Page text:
In the coming weeks, hundreds of thousands of doses of the vaccine will be administered. In the US, that will primarily target first-line healthcare workers initially, and then the vaccine will be given to older people who are particularly threatened by the virus.
For many people, the rollout of the vaccine is a bright sign of hope. It heralds the coming of the end of the numerous restrictions that have gone into place because of the virus, imposed both by government and by personal decision. The idea of seeing elderly family members again or socializing freely is no longer just a dream.
But for others, new vaccines, developed quickly, are a source of concern. What sort of side effects might they have? How well can we trust their safety and efficacy? Opinion polls have shown that a large percentage of the American public is hesitant about taking the vaccine, even with its touted benefits.
To better understand how the Jewish community should think about the eventual opportunities to vaccinate, I spoke with Dr. Alan Kadish, the president of the Touro College and University System. Dr. Kadish—a graduate of Albert Einstein College of Medicine at Yeshiva University, Brigham and Women’s Hospital, and Hospital of the University of Pennsylvania—served as a professor of medicine, the senior associate chief of the cardiology division, and the director of the cardiovascular clinical trials unit during his 19 years at Northwestern University.
At Touro, he has led an educational institution that includes two colleges of pharmacy, four colleges of medicine, and graduate schools and programs in health sciences. As both a longtime participant in and observer of the Jewish community, a medical expert, and the leader of perhaps the largest Jewish-backed medical education institution in the US, he has a unique perspective on how the community may experience the vaccine rollout.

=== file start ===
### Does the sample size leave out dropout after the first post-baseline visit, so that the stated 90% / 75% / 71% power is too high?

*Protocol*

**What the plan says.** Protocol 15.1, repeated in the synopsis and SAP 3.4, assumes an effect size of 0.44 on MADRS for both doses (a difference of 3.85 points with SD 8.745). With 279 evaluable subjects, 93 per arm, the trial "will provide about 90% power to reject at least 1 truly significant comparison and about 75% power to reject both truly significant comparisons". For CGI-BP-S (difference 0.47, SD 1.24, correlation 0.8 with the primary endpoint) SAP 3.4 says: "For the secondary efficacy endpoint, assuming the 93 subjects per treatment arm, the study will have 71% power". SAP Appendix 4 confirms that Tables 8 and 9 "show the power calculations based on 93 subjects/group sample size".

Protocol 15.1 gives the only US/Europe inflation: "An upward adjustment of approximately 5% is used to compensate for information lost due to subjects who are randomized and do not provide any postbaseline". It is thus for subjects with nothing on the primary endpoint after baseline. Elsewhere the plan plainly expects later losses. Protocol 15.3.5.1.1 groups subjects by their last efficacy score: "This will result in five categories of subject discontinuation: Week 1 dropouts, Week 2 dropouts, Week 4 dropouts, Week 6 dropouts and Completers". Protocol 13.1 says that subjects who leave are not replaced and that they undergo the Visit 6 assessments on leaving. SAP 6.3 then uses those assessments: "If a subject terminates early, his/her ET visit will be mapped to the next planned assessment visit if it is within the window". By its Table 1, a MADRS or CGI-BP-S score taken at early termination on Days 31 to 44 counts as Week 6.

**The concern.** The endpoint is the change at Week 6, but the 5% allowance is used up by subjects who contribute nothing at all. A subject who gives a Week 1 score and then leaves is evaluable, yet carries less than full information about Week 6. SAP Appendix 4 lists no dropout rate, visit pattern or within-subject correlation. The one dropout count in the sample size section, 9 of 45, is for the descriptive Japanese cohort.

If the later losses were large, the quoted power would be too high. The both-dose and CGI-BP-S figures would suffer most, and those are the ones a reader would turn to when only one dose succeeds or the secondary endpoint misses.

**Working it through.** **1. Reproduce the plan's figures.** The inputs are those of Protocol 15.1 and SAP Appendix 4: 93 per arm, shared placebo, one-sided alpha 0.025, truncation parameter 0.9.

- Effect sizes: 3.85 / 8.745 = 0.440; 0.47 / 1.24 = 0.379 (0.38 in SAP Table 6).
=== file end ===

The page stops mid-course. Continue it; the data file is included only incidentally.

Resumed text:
New York State has just begun vaccinating people against COVID-19. Should we feel comfortable about taking a vaccine that’s brand new?
Every decision in medicine has to be looked at in terms of its risk-to-benefit ratio. Can we be absolutely sure there won’t be rare side effects that weren’t uncovered during the clinical trials? We can’t. But we know that the Pfizer vaccine was tested on over 40,000 patients, and we’ve seen extremely limited serious side effects. We also know how many people in the community have died from COVID. So while no one can guarantee that there won’t be unanticipated side effects, the risk-to-benefit ratio is clearly in favor of getting the vaccine as soon as possible.
Touro and the New York Medical College have been running COVID seminars since January. Our first one was on January 31 and the last one took place a week and a half ago. The clear consensus was to take the vaccine.